Overview of the First Speech: World Schools


The first speaker in World Schools debate provides the case for their side, including the framing and substantive argumentation for the round. In this article, we will outline the timing and role of the first speaker.


The first speaker in World Schools Debate provides a detailed explanation of their given case for a round. For most rounds, the speech is already created before the round, so the first speaker has the ability to practice and memorize their speech. However, during impromptu rounds, the first speaker has to be ready to give a full-length speech on demand. In order to gain comfort with both of these formats, frequent practice and example speeches are crucial and beneficial to speaker development.


Timing


The most important aspect of this speech is organization. The judge wants to thoroughly understand exactly what you are describing, so giving a detailed roadmap after your introduction and signposting as the speech progresses will significantly increase your speaker points.


0:00-0:20 Introduction and hook

0:20-0:30 Roadmap

0:30-2:30 Framing

2:30-5:00 First substantive argument

5:00-7:30 Second substantive argument

7:30-8:00 Conclusion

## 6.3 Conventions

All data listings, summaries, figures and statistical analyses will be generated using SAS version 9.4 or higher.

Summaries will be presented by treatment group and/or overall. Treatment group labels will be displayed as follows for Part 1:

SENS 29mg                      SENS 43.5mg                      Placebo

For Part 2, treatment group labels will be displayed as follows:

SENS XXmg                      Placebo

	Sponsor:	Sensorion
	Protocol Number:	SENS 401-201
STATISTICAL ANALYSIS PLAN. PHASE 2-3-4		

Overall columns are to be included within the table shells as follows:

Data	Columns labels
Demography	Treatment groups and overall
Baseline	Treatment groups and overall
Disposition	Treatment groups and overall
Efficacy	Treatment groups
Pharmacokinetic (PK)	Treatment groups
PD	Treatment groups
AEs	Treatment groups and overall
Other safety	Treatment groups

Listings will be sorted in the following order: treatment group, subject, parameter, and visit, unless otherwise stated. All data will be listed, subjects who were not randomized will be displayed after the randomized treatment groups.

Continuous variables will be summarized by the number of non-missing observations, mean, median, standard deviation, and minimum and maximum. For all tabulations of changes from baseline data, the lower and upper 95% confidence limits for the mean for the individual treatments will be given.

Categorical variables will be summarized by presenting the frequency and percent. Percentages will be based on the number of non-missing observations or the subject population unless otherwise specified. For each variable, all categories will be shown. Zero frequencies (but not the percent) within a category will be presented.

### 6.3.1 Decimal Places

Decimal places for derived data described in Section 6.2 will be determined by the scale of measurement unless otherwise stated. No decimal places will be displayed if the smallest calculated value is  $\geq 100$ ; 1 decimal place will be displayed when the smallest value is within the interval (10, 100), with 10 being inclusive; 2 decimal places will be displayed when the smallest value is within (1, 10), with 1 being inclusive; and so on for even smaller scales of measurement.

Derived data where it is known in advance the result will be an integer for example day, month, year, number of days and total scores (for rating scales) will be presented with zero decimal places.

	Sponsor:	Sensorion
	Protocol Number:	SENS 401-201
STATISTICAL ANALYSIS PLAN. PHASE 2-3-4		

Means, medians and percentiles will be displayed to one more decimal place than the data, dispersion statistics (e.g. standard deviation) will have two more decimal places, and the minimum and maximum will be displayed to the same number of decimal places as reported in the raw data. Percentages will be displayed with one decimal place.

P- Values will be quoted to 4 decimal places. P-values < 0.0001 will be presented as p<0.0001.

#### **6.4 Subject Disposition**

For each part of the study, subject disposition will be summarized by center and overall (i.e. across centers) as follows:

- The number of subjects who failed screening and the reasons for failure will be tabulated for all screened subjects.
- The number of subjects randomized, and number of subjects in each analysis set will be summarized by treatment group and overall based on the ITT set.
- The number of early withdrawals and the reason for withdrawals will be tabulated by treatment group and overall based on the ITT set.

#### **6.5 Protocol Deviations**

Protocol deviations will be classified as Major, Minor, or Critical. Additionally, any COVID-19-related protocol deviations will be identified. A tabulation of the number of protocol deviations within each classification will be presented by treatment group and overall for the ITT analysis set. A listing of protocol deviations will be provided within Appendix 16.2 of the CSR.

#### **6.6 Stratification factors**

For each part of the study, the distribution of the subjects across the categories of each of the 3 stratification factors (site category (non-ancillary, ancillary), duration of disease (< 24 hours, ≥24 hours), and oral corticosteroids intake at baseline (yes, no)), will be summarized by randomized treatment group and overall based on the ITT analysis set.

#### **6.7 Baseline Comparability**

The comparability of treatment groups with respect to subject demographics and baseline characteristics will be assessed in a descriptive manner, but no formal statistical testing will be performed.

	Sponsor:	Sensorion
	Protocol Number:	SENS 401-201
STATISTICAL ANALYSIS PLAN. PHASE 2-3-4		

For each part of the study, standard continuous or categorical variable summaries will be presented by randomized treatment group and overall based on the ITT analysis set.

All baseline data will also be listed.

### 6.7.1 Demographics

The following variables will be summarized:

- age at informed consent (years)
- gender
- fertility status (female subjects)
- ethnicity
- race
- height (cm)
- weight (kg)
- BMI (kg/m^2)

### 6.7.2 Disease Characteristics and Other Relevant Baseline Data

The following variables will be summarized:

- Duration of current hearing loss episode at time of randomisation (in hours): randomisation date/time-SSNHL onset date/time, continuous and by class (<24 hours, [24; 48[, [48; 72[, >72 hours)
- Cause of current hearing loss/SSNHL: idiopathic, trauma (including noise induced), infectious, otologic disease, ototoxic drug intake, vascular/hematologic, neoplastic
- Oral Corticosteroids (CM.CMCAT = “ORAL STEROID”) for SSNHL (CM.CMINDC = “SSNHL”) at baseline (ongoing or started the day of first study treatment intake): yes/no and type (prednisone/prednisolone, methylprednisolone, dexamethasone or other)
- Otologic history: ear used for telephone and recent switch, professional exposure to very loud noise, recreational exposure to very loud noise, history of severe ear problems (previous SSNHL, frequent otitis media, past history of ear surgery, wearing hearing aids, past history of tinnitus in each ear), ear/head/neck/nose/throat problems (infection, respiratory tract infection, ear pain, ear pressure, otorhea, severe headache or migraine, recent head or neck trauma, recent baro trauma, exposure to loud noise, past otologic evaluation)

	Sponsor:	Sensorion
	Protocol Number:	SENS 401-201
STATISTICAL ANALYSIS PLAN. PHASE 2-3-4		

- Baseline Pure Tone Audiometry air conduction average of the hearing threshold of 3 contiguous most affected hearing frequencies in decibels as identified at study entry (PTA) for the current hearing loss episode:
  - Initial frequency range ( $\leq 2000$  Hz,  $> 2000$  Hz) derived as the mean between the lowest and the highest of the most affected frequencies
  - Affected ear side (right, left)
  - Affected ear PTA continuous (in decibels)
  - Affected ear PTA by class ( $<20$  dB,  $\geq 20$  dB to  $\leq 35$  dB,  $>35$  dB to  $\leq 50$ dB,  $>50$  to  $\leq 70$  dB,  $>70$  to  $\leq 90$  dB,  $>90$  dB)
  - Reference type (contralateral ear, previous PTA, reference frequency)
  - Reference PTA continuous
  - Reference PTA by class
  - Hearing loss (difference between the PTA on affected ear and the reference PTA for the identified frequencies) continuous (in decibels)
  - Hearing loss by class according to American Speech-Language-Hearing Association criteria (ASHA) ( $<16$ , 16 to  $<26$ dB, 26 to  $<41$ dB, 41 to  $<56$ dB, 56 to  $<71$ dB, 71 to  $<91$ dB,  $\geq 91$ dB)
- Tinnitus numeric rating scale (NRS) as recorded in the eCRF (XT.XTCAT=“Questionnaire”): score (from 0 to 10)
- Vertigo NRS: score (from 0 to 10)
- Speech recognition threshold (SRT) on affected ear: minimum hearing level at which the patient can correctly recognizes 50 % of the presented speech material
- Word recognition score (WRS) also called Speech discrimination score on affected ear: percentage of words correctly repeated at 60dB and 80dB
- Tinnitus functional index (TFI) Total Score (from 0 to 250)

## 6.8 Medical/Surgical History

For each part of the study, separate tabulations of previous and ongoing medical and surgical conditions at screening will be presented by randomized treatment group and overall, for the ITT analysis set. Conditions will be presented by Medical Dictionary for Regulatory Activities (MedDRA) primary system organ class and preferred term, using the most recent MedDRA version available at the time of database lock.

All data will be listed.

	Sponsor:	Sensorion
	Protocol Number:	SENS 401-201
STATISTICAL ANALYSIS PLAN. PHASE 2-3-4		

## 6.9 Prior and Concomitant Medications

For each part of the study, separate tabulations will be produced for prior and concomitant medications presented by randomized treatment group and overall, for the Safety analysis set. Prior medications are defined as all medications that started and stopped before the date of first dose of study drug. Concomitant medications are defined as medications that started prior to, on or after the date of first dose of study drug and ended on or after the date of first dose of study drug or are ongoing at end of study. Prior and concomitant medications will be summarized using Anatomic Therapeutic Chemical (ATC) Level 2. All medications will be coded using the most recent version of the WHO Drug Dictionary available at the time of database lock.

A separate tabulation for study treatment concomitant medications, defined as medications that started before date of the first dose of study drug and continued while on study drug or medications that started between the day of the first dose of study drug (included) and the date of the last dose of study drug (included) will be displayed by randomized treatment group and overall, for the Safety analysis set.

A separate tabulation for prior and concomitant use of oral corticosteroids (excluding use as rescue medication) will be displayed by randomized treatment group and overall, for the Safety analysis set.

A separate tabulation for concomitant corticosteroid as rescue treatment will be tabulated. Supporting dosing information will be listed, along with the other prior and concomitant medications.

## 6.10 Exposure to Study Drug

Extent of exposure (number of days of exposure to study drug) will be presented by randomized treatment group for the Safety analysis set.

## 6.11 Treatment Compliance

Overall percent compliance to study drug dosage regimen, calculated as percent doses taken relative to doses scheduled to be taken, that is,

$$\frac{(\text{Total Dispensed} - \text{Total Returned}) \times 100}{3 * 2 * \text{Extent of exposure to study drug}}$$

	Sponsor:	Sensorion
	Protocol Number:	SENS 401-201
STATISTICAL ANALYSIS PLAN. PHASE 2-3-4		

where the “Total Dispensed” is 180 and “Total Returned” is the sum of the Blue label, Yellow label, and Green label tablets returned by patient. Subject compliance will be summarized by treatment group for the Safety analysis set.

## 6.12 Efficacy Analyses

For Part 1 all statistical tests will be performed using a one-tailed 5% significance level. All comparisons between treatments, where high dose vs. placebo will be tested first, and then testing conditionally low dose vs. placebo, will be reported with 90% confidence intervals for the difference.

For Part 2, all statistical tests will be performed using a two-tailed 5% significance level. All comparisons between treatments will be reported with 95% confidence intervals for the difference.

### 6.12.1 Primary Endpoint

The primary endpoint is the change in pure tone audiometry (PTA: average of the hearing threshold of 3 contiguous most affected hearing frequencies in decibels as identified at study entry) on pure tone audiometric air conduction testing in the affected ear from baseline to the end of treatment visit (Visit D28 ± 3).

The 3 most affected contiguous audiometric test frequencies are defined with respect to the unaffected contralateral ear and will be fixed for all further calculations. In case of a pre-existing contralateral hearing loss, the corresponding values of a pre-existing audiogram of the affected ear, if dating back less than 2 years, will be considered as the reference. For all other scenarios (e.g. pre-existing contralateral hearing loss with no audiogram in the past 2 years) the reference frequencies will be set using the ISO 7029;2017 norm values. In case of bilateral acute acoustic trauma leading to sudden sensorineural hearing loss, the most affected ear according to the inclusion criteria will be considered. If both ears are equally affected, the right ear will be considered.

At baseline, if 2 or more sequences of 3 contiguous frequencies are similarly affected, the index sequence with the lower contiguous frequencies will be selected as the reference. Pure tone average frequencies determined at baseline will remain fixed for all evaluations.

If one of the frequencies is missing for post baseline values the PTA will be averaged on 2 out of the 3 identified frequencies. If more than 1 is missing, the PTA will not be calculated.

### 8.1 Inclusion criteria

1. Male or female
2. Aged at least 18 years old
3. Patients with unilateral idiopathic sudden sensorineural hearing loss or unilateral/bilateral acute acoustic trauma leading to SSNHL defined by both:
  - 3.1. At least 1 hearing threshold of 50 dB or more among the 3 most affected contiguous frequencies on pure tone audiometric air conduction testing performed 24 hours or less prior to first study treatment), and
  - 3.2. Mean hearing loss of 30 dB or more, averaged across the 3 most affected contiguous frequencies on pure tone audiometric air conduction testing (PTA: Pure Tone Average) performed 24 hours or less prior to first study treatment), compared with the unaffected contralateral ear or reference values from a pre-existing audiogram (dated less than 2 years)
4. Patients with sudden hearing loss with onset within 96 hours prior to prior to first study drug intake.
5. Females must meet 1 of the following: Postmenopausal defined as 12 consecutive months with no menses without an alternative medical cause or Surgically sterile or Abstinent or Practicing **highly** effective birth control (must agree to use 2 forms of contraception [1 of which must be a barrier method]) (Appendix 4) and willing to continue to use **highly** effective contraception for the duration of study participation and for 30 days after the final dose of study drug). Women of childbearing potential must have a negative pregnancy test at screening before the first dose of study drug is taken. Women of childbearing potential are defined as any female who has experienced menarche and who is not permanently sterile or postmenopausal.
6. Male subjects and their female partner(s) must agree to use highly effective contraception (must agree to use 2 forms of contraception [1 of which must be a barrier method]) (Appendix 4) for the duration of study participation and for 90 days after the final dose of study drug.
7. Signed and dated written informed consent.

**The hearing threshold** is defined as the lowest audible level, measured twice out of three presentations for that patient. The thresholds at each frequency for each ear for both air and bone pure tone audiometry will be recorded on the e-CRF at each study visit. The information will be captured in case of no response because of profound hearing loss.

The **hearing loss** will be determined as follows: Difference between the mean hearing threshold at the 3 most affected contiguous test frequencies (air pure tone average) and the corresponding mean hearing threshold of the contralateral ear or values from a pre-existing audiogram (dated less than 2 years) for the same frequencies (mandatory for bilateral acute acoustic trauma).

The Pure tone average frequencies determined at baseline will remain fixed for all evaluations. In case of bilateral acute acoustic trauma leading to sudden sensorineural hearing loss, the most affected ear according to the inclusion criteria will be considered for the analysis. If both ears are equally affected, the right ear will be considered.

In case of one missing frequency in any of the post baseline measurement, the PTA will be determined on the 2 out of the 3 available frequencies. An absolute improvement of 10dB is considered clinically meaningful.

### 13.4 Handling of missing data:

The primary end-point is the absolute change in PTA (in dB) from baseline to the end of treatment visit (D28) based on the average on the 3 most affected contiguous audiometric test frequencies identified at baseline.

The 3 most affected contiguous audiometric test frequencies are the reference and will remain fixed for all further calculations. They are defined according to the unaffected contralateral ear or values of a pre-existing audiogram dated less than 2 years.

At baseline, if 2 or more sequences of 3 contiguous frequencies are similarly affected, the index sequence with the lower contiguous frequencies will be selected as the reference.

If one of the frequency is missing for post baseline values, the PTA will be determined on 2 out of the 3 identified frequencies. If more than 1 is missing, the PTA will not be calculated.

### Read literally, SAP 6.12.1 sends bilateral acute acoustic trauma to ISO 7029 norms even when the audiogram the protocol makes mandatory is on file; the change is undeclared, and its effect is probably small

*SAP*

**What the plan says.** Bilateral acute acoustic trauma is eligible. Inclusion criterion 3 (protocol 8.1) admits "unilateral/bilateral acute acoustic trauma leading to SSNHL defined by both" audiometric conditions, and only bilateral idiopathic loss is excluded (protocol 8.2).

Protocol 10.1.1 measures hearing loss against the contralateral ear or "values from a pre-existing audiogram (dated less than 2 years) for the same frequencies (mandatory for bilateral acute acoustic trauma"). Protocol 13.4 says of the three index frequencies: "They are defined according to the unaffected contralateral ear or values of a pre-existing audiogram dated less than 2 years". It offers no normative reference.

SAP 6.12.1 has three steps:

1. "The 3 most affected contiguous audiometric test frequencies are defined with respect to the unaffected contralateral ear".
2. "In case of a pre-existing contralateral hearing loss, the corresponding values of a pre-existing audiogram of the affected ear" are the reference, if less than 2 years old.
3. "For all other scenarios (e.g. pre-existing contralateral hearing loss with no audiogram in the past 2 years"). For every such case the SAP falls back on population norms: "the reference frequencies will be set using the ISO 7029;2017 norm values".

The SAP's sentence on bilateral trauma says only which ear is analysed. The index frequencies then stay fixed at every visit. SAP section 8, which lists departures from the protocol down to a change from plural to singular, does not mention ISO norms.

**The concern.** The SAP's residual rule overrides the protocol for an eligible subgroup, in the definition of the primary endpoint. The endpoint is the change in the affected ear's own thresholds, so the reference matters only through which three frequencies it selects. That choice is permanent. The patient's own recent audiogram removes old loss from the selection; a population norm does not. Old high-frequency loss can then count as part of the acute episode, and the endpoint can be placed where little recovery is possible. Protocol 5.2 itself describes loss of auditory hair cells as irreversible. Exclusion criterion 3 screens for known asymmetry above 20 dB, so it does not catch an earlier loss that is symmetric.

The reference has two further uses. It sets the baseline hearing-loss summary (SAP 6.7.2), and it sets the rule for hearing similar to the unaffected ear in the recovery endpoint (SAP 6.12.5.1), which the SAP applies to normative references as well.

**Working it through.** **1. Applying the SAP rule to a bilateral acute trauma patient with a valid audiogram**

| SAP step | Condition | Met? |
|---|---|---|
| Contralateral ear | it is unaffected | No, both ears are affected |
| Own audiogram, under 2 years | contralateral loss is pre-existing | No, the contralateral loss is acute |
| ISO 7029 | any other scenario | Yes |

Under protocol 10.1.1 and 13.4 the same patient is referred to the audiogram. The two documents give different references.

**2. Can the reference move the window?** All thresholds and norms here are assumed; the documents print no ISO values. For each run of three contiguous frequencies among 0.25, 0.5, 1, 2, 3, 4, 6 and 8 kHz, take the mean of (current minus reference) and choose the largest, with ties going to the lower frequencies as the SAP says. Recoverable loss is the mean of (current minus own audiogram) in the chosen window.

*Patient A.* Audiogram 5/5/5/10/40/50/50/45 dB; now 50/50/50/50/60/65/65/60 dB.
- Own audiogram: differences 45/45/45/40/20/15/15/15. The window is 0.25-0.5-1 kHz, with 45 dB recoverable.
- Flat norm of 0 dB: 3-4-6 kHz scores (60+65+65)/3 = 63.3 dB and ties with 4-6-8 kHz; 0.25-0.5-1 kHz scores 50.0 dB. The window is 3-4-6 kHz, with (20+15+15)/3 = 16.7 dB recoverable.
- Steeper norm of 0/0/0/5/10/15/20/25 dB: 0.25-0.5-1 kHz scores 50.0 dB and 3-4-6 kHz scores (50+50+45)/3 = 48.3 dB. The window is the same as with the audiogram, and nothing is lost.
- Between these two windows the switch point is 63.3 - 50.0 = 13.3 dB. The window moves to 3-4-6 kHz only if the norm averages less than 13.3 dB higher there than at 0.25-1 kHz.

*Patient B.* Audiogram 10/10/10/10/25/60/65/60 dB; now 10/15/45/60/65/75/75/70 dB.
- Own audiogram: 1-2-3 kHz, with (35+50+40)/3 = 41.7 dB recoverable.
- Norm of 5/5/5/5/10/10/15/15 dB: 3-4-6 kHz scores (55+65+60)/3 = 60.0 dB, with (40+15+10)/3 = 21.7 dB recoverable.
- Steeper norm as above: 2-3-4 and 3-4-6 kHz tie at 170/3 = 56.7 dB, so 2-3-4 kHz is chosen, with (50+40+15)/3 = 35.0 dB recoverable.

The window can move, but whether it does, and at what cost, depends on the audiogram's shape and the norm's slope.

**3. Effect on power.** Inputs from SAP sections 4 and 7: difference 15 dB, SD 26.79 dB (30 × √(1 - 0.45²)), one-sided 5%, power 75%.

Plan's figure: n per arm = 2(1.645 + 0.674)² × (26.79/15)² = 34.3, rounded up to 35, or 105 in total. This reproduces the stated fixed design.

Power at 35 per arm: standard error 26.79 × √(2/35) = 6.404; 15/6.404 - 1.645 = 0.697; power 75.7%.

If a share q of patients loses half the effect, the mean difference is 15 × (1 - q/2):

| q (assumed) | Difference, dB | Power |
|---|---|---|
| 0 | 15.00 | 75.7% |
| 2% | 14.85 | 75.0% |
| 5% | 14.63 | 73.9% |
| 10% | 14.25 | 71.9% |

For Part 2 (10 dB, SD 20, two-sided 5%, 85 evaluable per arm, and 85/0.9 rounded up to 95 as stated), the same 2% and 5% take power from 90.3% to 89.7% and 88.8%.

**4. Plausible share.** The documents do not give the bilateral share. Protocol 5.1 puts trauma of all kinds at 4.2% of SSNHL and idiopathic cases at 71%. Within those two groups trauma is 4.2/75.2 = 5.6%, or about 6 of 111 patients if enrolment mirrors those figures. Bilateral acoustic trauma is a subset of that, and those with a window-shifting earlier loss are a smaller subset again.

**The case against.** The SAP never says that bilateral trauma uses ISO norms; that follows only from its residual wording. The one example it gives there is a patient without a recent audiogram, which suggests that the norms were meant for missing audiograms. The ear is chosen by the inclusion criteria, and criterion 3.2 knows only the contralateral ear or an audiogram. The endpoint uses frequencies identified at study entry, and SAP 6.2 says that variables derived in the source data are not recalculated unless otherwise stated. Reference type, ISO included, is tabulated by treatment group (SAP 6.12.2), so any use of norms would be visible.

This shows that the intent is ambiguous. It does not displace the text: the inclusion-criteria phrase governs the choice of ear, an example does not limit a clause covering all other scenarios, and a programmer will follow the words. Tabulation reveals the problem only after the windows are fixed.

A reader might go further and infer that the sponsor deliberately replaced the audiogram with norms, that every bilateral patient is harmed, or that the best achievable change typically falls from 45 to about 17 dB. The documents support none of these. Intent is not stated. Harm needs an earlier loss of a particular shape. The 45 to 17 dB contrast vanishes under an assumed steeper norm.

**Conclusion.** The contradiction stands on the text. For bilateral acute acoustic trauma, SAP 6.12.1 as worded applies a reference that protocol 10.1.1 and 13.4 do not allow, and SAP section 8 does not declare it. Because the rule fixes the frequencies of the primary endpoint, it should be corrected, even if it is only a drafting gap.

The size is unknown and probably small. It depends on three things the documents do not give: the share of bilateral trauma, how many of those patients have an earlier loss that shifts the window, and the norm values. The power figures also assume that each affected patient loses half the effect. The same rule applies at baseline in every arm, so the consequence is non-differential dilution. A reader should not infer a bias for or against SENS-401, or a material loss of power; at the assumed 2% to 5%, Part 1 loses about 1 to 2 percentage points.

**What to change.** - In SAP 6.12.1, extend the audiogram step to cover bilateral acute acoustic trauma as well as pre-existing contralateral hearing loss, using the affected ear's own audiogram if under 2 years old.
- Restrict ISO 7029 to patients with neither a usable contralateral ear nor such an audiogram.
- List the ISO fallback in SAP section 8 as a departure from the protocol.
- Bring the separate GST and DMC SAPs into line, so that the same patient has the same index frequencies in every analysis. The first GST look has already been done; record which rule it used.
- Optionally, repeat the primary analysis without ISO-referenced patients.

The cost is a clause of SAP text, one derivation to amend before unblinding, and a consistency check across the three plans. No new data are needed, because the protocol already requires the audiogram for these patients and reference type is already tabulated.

Analysis


The first speech begins with a quick introduction or hook that should grab the attention of the judge. Common hooks include a story, compelling statistic or personal anecdote. Once you connect the hook to the topic discussed, you have completed a short but effective introduction. Following the introduction, the speaker will present a roadmap. This should outline what content you will cover in the speech and the relative order. If you give a roadmap at the top of your speech, make sure you follow it; otherwise, the judge will be confused, or you will look disorganized. Following the roadmap, present the framing for the round, which is your team’s definitions, stance and burden. This should take around two minutes. Then, you will introduce both of your first two substantives (the second speaker introduces the third substantive). After you finish introducing the substantive arguments, give a quick conclusion. Judges especially appreciate when your conclusion is connected to the introduction at the start of the speech - this will increase your speaker points.


The first speech is incredibly important, as it provides the first impression for your team. So, if you follow the format outlined previously, you will set a solid first impression and achieve high speaker points for your speech.


For more information on the content discussed in this article, please visit the World Schools Resource page.